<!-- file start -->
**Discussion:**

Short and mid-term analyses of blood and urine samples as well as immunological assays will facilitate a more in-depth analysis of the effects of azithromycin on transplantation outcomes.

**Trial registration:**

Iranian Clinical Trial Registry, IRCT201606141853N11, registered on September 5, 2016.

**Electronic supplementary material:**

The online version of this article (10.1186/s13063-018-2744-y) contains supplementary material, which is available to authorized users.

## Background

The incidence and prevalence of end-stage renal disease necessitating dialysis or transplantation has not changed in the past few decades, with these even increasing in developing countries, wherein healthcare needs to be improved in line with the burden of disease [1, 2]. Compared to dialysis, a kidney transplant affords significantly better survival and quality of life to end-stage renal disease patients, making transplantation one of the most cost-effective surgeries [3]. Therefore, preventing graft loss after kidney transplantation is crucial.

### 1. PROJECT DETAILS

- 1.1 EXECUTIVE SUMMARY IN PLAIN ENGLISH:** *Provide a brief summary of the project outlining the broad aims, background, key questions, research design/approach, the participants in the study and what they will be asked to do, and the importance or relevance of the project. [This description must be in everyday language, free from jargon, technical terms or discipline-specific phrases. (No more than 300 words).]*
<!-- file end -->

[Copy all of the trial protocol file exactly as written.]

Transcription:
**Discussion:**

Short and mid-term analyses of blood and urine samples as well as immunological assays will facilitate a more in-depth analysis of the effects of azithromycin on transplantation outcomes.

**Trial registration:**

Iranian Clinical Trial Registry, IRCT201606141853N11, registered on September 5, 2016.

**Electronic supplementary material:**

The online version of this article (10.1186/s13063-018-2744-y) contains supplementary material, which is available to authorized users.

## Background

The incidence and prevalence of end-stage renal disease necessitating dialysis or transplantation has not changed in the past few decades, with these even increasing in developing countries, wherein healthcare needs to be improved in line with the burden of disease [1, 2]. Compared to dialysis, a kidney transplant affords significantly better survival and quality of life to end-stage renal disease patients, making transplantation one of the most cost-effective surgeries [3]. Therefore, preventing graft loss after kidney transplantation is crucial.

### 1. PROJECT DETAILS

- 1.1 EXECUTIVE SUMMARY IN PLAIN ENGLISH:** *Provide a brief summary of the project outlining the broad aims, background, key questions, research design/approach, the participants in the study and what they will be asked to do, and the importance or relevance of the project. [This description must be in everyday language, free from jargon, technical terms or discipline-specific phrases. (No more than 300 words).]*